NEW YORK ( TheStreet) -- After a relatively slow week, the next five trading days will be a test of U.S. investor confidence as a Feb. 15 deadline looms over Greek debt talks.
The clock is ticking on negotiations for Greece, as eurozone officials have marked Feb. 15 as the cutoff point for an agreement on a second bailout deal. If the debt-ridden nation is unable to find 325 million euros ($428.6 million) of additional budget cuts by then, the country will face the distinct possibility of a disorderly default on March 20.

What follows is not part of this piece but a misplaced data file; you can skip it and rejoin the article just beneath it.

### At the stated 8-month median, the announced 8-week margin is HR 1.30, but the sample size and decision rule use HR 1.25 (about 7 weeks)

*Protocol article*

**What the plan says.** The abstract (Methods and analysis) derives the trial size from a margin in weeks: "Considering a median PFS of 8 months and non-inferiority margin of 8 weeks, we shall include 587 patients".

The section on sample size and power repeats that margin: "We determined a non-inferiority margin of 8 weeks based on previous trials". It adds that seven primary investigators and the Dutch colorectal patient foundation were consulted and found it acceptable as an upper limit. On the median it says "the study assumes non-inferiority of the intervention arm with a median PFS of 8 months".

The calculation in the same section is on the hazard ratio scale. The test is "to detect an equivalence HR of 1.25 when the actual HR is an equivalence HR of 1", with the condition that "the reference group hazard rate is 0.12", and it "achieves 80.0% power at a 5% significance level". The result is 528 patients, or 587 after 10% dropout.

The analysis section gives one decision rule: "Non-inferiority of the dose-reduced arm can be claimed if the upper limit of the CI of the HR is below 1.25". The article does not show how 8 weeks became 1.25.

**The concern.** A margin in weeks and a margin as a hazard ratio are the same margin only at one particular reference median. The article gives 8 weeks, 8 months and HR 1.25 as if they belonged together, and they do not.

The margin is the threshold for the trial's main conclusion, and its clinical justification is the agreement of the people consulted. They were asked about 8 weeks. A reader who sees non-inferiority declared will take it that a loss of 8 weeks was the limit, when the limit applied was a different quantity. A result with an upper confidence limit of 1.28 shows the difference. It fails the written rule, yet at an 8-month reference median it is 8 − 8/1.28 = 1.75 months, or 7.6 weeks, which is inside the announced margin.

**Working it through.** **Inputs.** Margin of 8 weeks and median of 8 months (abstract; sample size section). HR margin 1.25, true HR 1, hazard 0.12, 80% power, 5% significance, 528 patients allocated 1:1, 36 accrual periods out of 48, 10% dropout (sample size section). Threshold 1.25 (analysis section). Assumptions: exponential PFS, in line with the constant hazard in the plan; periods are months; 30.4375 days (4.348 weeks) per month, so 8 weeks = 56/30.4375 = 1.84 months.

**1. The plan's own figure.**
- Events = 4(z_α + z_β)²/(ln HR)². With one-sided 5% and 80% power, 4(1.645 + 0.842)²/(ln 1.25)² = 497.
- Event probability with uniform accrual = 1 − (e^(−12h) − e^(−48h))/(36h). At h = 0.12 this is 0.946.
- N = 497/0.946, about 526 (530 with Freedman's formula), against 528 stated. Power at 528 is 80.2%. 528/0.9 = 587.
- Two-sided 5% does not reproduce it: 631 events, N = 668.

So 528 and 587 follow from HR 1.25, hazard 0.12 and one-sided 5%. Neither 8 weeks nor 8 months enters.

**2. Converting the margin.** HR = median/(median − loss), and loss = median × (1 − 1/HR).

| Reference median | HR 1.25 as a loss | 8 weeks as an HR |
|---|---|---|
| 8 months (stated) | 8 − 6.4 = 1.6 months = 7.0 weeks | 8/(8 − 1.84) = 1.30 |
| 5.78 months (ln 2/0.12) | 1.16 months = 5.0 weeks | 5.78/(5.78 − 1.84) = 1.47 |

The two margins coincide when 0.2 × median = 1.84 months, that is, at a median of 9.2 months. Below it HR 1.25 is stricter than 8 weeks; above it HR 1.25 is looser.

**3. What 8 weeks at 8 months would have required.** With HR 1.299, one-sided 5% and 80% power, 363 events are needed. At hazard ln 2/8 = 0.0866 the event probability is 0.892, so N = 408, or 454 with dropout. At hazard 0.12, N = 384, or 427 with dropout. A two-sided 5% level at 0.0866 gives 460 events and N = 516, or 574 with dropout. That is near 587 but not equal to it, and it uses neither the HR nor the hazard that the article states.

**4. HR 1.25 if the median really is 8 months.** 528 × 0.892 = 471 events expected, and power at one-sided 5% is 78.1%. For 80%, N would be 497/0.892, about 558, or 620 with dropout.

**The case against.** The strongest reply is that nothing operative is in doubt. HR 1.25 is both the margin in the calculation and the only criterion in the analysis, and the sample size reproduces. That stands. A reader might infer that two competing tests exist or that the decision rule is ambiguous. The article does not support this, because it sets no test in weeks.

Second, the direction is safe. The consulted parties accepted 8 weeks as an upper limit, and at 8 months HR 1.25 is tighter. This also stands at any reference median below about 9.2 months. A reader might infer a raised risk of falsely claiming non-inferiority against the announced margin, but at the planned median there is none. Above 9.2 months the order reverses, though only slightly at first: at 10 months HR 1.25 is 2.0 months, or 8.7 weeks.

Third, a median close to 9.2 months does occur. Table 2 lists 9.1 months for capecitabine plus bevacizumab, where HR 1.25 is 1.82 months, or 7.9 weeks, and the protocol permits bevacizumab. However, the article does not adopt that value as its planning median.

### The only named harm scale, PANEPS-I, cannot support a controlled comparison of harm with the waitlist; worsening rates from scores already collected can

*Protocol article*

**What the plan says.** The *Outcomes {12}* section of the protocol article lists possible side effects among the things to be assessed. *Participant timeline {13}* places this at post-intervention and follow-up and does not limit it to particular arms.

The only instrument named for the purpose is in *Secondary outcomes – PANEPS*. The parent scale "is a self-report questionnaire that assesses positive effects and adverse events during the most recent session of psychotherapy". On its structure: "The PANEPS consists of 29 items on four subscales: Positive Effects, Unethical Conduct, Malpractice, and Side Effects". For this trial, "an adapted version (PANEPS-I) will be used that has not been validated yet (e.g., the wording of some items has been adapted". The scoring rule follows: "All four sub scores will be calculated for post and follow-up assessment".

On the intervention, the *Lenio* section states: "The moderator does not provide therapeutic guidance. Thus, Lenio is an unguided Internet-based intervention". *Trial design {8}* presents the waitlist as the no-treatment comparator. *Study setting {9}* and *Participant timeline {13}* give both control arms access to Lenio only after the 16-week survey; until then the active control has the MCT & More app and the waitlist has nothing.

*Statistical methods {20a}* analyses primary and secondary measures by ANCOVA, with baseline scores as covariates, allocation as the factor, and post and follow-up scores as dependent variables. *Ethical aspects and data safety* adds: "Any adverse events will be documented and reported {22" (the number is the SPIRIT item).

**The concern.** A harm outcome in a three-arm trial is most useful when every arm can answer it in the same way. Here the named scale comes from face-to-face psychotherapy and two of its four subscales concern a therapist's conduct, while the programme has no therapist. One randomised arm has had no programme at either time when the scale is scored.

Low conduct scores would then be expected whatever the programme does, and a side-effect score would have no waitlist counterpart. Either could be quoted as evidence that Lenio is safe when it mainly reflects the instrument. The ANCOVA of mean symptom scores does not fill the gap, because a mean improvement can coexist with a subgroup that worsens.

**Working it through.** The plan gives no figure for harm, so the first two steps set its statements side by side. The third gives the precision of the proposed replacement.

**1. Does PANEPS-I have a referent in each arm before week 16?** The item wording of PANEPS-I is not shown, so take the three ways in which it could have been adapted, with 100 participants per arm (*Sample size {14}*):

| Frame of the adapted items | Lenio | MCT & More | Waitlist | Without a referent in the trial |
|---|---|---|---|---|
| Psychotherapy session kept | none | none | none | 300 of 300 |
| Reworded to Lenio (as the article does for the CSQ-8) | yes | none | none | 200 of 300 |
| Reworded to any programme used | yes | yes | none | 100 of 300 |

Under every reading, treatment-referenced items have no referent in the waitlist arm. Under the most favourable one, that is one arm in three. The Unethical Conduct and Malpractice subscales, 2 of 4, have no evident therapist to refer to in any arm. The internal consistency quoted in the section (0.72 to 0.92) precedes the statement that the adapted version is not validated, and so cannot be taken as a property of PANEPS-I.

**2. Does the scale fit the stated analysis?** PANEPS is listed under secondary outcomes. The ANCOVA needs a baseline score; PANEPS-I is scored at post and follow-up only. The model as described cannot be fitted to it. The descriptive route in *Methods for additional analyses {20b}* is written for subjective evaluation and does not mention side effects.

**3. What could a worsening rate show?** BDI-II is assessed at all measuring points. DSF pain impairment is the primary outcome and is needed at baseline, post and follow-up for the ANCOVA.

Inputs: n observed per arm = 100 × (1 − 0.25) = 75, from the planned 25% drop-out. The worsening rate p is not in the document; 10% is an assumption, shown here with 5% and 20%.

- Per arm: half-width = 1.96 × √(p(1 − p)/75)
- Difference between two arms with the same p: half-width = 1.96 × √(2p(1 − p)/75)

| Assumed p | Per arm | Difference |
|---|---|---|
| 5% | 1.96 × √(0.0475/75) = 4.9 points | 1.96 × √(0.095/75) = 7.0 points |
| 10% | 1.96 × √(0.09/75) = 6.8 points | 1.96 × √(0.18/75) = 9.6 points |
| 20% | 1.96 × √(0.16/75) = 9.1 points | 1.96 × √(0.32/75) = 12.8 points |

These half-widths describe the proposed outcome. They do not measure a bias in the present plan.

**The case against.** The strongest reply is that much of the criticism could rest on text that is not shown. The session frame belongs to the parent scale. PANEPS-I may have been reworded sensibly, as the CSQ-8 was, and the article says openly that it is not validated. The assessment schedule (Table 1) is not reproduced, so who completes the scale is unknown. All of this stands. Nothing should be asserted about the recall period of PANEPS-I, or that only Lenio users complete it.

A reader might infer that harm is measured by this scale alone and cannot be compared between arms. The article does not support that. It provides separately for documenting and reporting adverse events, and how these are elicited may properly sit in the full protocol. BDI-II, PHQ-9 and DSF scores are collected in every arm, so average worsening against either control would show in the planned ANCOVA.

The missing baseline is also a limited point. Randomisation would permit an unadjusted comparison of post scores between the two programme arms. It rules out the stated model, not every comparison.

Economic data due out of Europe the same day likely will add to the tension. An initial estimate of euzozone economic performance is likely to show the region contracted 0.4% in the fourth quarter, according to Thomson Reuters, following 0.2% growth in the previous quarter. If the region continues to contract in the current quarter, it would formally signal a recession.Meanwhile, retail sales reports and manufacturing data from the U.S. could keep investors confident in growth on the other side of the Atlantic. On Valentine's Day morning, investors hope to see the Commerce Department report stronger retail sales for the month of January after sales disappointed in December. Economists polled by Thomson Reuters forecast sales expanded by 0.6% after rising just 0.1% in December, when heavy discounting and cheaper fuel prices knocked down the value of goods. Meanwhile, a Bureau of Labor report, also due out at 8:30 a.m. EST, is expected to show export prices fell 0.1% and import prices climbed 0.2%. > > Bull or Bear? Vote in Our Poll Treasury Secretary Timothy Geithner will also get in on the action Valentine's Day when he appears before the Senate Finance Committee to present the president's budget for fiscal year 2013. On Wednesday, the Federal Reserve is expected to report at 9:15 a.m. EST that industrial production continues to expand at a quickening pace. Economists expect production to have risen 0.6% in January, after climbing 0.4% the prior month. Industrial utilization is also expected to have improved, to 78.5% of capacity from 78.1% in December. At 8:30 a.m. EST on Monday, the Federal Reserve Bank of New York is expected to show manufacturing in the region continues to improve as well. The Empire State Manufacturing Survey is expected to indicate conditions advanced 0.7 points to 14.2 in February. At 10 a.m. EST, the Housing Market Index from the National Association of Home Builders is forecast to rise to 26, after climbing to 25 last month, its highest level since June 2007. In the afternoon, the Federal Open Market Committee will release the minutes of its last meeting, on Jan. 24-25. However, with the new efforts at transparency, the minutes are unlikely to reveal anything new. Fed Chairman Ben Bernanke already announced in a press conference after the meeting last month that benchmark funds rate is expected to remain near zero through 2014. Nonetheless, Bernanke will follow up with a press conference at 9 a.m. EST Thursday morning. The U.S. economic data bonanza continues Thursday with reports on housing starts, initial jobless claims and producer prices at 8:30 a.m. EST. The Commerce Department is expected to report that housing starts climbed 2% to a 670,000 annual rate after dropping 4.1% in December, while initial jobless claims are expected to spike to 365,000 after falling to 358,000 last week. Meanwhile, the Philadelphia Federal Reserve is expected to report that its business index jumped to 8.5 in February after increasing to a three-month high of 7.3 last month, according to Thomson Reuters. The Bureau of Labor Statistics will close out the week's economic data at 8:30 a.m. EST Friday with a report on consumer prices. The consumer price index is expected to climb 0.3% after holding flat the prior month.